GoGetRxOnline.com is a Russian medical shop that connects consumers to people that supply generic and brand-name medicine. That makes them a referral service rather than a pharmacy. Keep that in mind before you contact them. They do not own the drugs they sell.
|Date of Registration||2020-08-17|
|Name of Organisation||unknown|
|Licenses, Certificates and Approvals|
|Live Chat Option||yes|
The store’s domain was created on the 17th of August 2020, less than a year ago. At the moment, their domain age is demoralizing. Naturally, that may change in the future. They may accumulate enough years down the line to prove to people that they can be trusted. But that is only if they survive, which is unlikely to happen because their domain is expected to expire in a few months.
They may update their registration in the future. But even if they do, the fact that their domain was set to expire just a year after it came into existence shows a lack of confidence on the part of the owner.
They secured a ScamAdviser rating of 79 percent, which is quite high when you consider the fact that they are young and their domain originates from a high-risk country. For the moment, it doesn’t look like they have any related websites. Though, that might eventually change.
The website is owned by Rubej Global LP. The company’s decision to claim ownership of the site should be commended because so many internet pharmacies have anonymous owners.
However, Rubej Global LP is shady. Their business address suggests that they are based in the UK. But anyone that has checked the Companies House UK Government database (where Rubej is registered) knows that the address on record differs slightly from the address in the company’s domain registration information.
Despite what they would like you to think, the organization is not completely legal. This, in turn, raises questions about the site’s activities. ScamAdviser has linked the portal to Russia, a high-risk country. Most platforms go to great lengths to distance their operations from high-risk countries.
Many websites escape suspicion by redacting all their information. This makes it more difficult for curious customers to identify their countries of origin.
This platform’s decision to reveal its origins should be commended, though their association with Russia is still a problem. While the drugstore has an attractive design, experienced shoppers will find it difficult to ignore the similarities with other online pharmacies.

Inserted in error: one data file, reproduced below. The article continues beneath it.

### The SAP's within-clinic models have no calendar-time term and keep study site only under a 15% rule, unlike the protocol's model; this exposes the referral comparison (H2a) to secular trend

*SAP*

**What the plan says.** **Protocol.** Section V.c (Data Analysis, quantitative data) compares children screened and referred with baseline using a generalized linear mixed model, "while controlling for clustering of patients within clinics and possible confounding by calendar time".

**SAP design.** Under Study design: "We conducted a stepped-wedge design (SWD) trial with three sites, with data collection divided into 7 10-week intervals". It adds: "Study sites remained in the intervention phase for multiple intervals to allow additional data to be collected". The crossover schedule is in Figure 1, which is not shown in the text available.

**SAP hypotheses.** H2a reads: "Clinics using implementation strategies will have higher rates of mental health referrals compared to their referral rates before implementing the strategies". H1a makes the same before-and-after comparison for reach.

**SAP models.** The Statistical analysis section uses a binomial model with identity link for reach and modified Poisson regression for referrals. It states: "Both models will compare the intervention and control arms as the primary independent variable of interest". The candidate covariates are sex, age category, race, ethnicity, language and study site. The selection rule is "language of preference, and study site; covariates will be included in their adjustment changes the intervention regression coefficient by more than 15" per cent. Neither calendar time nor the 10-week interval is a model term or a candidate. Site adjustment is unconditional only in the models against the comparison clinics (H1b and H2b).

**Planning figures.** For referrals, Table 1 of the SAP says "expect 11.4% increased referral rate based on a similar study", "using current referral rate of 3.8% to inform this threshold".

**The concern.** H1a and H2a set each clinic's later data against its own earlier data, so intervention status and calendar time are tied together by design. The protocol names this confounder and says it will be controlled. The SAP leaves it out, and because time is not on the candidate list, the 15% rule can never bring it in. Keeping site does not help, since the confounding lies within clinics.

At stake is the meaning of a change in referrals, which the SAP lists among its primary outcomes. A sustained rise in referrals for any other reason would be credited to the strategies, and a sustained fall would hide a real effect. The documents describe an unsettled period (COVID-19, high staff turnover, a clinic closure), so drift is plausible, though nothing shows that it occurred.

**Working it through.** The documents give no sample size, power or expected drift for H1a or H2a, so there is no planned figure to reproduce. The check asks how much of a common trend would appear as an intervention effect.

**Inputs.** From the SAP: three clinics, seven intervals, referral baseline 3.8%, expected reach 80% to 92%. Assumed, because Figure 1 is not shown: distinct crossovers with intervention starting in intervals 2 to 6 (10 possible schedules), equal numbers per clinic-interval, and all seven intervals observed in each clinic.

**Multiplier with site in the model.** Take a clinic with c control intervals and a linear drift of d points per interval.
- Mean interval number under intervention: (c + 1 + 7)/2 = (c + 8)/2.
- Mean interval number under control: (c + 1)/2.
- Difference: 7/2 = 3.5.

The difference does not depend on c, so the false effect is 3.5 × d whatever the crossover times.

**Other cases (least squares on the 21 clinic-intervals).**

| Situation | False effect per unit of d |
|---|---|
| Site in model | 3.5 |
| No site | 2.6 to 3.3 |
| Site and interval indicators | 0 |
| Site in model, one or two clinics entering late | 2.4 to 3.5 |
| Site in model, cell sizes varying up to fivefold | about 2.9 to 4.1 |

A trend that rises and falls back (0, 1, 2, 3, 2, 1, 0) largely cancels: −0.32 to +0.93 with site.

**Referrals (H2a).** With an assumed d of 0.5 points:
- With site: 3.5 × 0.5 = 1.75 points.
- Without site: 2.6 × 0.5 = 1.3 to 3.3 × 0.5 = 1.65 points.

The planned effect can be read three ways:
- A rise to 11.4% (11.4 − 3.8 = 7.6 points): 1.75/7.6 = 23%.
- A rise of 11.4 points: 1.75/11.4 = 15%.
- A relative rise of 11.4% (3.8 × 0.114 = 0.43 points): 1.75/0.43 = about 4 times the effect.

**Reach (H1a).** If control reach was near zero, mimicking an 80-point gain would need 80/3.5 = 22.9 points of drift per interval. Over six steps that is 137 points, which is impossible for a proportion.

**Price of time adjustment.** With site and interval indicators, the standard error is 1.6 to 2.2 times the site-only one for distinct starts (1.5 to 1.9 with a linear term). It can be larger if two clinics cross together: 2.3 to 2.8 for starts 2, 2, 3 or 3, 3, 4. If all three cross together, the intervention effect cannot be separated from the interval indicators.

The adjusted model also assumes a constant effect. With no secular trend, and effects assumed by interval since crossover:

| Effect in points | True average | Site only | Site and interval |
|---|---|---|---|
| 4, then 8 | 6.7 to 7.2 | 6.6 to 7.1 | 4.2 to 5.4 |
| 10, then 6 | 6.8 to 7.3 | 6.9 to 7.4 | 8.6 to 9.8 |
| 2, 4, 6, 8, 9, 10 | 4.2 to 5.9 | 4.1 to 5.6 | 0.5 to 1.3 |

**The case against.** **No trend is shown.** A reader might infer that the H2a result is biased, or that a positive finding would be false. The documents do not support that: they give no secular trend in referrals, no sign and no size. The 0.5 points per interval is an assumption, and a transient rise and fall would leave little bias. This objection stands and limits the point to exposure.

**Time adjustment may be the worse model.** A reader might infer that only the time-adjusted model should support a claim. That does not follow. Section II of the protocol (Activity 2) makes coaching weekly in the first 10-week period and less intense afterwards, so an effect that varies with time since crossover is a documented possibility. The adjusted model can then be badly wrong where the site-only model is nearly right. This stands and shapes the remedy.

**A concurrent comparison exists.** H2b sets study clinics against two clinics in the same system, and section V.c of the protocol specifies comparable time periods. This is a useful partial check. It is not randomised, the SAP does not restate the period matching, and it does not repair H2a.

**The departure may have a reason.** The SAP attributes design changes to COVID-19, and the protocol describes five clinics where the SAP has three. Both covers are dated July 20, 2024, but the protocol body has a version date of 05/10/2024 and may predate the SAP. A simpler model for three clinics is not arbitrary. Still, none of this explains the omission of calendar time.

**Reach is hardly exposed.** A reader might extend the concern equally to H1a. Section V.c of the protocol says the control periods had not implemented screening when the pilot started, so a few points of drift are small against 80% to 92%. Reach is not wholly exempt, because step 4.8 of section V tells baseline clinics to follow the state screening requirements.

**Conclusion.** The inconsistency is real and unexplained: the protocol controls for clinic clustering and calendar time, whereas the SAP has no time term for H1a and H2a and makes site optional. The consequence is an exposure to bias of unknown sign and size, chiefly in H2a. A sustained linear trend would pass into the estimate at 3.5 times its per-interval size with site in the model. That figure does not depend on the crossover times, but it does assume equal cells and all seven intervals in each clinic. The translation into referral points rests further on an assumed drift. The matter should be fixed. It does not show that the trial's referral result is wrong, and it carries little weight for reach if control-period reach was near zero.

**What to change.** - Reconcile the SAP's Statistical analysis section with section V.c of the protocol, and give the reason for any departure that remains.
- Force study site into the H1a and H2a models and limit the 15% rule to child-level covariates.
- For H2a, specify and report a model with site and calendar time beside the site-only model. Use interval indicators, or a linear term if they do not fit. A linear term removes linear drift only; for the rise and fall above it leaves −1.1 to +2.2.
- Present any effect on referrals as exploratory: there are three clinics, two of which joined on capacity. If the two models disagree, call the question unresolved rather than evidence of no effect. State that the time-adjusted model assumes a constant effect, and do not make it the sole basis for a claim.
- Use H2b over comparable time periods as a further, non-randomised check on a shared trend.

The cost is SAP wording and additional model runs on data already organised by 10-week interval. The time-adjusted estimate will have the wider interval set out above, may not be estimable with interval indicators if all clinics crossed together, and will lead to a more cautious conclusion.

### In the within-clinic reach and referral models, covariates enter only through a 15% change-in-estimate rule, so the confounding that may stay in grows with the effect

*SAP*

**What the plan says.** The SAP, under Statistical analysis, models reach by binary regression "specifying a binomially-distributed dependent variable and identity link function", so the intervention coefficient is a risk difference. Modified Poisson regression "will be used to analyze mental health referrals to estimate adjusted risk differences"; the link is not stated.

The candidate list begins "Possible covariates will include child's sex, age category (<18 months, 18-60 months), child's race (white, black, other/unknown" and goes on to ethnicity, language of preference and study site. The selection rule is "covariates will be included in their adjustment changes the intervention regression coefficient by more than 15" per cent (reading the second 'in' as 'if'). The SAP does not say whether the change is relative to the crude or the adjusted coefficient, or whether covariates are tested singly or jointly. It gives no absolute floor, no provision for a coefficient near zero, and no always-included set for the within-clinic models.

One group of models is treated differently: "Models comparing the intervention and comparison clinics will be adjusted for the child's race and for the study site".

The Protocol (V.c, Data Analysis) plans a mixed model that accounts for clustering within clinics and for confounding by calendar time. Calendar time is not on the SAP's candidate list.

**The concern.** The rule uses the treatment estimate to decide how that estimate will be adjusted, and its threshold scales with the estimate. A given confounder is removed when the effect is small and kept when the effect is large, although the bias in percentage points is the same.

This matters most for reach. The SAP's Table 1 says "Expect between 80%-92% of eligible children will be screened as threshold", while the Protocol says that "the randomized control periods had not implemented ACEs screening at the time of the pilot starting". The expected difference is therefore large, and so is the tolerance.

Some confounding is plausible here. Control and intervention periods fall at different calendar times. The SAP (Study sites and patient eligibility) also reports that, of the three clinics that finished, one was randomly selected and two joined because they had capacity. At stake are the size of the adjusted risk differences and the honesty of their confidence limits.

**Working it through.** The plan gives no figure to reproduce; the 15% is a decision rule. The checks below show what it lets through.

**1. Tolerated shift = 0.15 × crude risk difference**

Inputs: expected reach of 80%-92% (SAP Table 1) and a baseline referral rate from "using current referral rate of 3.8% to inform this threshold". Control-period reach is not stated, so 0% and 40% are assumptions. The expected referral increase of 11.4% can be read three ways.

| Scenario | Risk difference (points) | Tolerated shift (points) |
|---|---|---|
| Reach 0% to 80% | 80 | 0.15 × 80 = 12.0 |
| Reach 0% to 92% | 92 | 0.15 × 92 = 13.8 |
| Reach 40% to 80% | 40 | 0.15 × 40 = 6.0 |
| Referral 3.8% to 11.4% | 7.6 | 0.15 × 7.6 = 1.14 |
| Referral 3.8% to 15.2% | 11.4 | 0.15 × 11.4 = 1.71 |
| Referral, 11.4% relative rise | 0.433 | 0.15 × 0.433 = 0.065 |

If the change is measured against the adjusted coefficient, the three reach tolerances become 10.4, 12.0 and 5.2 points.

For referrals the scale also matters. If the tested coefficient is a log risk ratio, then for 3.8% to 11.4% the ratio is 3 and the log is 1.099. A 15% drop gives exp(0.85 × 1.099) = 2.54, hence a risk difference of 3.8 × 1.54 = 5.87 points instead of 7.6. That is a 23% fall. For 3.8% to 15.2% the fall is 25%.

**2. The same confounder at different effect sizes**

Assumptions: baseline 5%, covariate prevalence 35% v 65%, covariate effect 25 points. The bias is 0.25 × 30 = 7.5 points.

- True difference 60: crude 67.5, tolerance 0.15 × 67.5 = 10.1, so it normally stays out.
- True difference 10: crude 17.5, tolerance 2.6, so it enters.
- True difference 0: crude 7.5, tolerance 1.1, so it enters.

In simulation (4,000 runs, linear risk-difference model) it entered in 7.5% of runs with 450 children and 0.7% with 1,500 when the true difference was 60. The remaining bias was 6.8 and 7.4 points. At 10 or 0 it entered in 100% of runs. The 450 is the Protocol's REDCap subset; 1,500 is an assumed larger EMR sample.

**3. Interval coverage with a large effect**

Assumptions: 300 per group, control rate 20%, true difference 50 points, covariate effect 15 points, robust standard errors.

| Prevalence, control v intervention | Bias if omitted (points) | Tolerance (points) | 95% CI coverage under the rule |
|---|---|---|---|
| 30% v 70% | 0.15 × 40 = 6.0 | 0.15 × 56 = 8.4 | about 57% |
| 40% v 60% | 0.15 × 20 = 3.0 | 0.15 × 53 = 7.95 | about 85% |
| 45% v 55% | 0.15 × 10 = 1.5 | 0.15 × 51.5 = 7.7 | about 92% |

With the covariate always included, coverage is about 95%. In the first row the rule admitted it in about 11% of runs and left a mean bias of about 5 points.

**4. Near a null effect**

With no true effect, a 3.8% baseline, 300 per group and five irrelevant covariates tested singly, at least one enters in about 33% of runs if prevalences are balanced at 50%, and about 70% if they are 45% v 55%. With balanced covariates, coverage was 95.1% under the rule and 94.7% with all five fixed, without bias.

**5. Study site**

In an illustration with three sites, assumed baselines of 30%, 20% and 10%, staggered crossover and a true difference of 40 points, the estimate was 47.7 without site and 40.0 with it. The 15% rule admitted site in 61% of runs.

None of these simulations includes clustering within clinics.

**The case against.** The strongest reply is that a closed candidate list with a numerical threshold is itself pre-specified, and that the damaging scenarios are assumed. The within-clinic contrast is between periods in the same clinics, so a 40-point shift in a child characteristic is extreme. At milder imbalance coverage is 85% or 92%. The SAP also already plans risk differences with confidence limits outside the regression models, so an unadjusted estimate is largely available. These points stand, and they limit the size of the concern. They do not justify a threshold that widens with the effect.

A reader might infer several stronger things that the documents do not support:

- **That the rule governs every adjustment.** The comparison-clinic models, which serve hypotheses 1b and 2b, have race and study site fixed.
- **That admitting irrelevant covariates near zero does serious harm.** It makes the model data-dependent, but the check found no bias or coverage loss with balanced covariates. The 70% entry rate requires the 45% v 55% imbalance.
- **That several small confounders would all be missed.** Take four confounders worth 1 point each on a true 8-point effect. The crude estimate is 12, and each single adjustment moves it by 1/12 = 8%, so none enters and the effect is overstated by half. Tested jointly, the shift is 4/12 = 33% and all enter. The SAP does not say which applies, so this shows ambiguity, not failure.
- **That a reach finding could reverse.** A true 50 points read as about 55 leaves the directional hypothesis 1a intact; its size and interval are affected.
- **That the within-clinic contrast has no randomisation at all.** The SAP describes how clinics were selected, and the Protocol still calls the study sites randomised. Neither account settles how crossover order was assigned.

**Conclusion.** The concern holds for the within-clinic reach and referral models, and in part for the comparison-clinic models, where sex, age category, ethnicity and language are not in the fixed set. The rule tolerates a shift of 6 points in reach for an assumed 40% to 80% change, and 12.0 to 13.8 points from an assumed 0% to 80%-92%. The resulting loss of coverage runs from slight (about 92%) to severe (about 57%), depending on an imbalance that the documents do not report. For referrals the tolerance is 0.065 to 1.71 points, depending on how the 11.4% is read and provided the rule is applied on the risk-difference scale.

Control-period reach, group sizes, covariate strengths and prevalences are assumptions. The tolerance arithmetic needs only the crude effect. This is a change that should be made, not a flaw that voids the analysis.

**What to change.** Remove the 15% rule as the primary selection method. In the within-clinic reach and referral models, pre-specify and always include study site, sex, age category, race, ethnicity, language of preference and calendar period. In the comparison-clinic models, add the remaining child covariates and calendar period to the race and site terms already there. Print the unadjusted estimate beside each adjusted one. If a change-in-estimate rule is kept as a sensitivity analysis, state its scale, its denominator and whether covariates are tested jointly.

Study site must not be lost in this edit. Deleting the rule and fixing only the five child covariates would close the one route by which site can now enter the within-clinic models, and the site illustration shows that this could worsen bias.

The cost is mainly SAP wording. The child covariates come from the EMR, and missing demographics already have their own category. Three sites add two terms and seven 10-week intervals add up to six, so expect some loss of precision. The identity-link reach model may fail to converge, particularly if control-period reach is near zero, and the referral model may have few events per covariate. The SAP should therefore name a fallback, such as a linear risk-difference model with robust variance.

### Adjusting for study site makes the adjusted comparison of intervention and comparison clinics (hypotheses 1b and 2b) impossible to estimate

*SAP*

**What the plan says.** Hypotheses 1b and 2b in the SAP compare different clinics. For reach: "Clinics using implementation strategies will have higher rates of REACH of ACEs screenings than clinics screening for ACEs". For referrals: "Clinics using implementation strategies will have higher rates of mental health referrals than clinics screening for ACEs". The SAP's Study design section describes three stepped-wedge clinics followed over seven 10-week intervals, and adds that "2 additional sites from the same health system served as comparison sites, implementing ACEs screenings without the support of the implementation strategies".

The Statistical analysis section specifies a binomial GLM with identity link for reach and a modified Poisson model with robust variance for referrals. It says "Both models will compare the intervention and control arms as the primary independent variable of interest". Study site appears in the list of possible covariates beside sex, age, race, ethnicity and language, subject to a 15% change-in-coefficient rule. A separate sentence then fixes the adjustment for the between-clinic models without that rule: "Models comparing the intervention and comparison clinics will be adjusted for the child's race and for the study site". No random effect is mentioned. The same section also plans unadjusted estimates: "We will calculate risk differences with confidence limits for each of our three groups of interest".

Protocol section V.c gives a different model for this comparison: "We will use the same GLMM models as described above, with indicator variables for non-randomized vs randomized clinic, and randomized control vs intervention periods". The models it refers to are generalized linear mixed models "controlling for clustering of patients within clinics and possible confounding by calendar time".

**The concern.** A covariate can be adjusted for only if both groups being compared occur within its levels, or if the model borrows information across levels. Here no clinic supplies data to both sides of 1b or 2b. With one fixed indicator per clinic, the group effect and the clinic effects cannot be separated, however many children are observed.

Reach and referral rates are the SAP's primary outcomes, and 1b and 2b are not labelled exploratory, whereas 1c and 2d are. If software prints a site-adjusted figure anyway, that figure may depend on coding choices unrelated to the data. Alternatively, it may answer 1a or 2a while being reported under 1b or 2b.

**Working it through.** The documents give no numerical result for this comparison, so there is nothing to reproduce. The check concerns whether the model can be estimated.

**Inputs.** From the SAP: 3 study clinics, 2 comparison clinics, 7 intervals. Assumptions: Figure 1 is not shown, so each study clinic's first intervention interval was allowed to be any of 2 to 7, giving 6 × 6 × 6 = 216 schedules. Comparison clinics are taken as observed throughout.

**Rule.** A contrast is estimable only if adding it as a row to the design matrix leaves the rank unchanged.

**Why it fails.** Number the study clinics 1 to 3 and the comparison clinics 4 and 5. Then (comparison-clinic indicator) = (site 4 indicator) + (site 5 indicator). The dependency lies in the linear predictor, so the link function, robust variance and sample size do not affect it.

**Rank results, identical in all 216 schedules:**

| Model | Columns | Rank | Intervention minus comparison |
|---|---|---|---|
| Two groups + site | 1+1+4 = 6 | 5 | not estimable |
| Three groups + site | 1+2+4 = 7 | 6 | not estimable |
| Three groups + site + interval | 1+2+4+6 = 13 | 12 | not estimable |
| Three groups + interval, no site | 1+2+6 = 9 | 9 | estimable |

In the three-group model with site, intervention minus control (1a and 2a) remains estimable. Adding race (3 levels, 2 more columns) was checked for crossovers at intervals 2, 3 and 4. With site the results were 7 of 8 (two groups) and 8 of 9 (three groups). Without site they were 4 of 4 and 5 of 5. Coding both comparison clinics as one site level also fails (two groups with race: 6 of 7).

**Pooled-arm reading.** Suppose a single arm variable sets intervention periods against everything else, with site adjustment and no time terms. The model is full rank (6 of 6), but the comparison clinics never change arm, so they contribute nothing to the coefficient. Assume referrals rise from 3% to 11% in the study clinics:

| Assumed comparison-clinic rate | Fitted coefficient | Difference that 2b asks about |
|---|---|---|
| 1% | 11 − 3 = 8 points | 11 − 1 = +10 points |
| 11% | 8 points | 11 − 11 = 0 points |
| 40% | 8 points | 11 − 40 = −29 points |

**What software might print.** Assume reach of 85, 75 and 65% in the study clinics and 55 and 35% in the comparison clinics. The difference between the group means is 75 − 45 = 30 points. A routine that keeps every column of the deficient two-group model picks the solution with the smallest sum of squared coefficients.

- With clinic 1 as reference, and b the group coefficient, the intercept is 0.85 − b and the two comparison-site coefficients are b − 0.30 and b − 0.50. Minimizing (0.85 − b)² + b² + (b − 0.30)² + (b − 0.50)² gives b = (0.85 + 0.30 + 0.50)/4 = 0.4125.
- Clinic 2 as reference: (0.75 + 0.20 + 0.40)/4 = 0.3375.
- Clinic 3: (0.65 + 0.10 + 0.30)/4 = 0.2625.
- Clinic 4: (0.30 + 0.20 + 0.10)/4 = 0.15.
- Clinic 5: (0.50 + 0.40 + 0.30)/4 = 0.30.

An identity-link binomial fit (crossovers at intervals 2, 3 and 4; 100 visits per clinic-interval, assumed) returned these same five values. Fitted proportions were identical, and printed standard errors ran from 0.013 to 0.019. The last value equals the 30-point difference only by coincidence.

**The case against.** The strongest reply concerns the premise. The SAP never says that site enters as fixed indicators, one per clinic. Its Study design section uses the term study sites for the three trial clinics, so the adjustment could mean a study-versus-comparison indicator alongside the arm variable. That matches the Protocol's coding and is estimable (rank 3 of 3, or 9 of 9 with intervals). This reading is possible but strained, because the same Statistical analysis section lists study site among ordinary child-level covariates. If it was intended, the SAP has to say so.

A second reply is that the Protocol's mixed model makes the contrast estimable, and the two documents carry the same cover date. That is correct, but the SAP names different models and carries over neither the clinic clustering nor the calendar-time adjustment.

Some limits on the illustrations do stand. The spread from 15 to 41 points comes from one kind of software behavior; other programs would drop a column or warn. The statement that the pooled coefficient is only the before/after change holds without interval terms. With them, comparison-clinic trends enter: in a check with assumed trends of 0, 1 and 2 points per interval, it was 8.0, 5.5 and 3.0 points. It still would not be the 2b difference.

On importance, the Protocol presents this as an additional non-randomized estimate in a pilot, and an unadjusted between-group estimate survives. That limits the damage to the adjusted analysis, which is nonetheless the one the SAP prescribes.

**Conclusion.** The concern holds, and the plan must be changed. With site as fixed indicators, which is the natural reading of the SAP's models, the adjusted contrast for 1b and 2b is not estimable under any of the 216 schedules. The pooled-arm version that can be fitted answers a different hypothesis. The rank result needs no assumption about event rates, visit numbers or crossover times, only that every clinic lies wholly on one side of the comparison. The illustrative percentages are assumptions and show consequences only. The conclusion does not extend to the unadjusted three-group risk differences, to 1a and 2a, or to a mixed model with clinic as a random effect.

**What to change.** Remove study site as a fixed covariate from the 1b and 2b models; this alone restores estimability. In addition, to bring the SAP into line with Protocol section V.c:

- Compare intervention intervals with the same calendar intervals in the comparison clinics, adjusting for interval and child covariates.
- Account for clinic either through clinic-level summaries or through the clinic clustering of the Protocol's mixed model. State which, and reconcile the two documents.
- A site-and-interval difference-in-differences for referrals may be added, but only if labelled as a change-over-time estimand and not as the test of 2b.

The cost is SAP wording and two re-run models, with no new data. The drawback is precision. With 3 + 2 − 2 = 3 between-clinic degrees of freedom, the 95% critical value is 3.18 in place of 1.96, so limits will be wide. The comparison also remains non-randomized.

The owner made the mistake of using the same stock photos that many medical scams on the internet favor. This may put some people off, especially when they realize that the contents are also facsimiles.
It wouldn’t be an exaggeration to say that the owner basically lifted another medical store’s design and applied it to their own platform. This destroys their credibility. You have no reason to take any of their promises seriously because those promises were copied from other places.
They have failed to prove their worth to resources like legitscript.com that certify online firms in the pharmaceutical arena, which is why LegitScript calls them “rogue”. If a regulatory body in Russia has certified them, they haven’t presented the evidence, at least not yet.
They sell a little bit of everything, including:
❋ Cancer Drugs
❋ Eyes Drops
❋ Skin Care Products, etc.
The source of their drugs is still a mystery. The source is important because they operate a referral service. In other words, they have no significant control over the drugs that are delivered to customers.
Payments and Deliveries
They use Express Mail Service and Registered Airmail for deliveries. Shipping can take anywhere between five and fourteen days. They accept payments via MasterCard, JCB, AMEX, and Visa. You can also use Bitcoin, Tether, and other cryptocurrencies. Their prices are low. But they are not the lowest.
They have a page on their platform filled with fake testimonials. The reviews are easy to dismiss because they have the wrong dates. Some of them were written several years before the internet pharmacy was created. They can’t be real.
They earn a trust level of 20%. They have made it too easy for people to poke holes in their stories.